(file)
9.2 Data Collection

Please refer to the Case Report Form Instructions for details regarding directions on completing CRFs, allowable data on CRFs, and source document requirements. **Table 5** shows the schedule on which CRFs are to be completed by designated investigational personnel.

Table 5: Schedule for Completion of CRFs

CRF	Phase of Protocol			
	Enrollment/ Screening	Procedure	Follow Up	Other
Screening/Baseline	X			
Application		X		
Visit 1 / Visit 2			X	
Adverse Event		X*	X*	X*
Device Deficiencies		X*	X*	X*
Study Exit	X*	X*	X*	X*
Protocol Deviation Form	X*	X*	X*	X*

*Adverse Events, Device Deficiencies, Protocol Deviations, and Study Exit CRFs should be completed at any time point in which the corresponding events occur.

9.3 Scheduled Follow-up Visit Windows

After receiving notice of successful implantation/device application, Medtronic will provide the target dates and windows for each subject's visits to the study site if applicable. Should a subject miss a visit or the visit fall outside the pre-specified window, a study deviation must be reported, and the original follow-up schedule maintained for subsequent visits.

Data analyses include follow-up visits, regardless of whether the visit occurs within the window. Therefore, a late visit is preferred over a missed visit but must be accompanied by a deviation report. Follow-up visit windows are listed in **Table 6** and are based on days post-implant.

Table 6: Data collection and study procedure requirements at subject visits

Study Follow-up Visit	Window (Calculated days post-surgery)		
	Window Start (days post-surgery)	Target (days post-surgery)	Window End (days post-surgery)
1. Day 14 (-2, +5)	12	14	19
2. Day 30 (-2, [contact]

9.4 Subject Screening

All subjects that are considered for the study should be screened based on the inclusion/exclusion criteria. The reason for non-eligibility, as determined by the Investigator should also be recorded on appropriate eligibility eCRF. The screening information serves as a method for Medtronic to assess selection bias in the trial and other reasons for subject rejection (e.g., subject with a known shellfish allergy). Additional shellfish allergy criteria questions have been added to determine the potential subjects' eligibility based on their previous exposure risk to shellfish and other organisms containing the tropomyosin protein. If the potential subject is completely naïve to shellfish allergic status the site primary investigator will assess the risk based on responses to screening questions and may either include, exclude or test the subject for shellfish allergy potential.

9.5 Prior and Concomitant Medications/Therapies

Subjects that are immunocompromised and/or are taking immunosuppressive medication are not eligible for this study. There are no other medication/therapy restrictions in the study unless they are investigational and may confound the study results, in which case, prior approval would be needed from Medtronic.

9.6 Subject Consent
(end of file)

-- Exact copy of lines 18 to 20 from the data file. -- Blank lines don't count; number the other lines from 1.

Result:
Study Follow-up Visit	Window (Calculated days post-surgery)		
	Window Start (days post-surgery)	Target (days post-surgery)	Window End (days post-surgery)
1. Day 14 (-2, +5)	12	14	19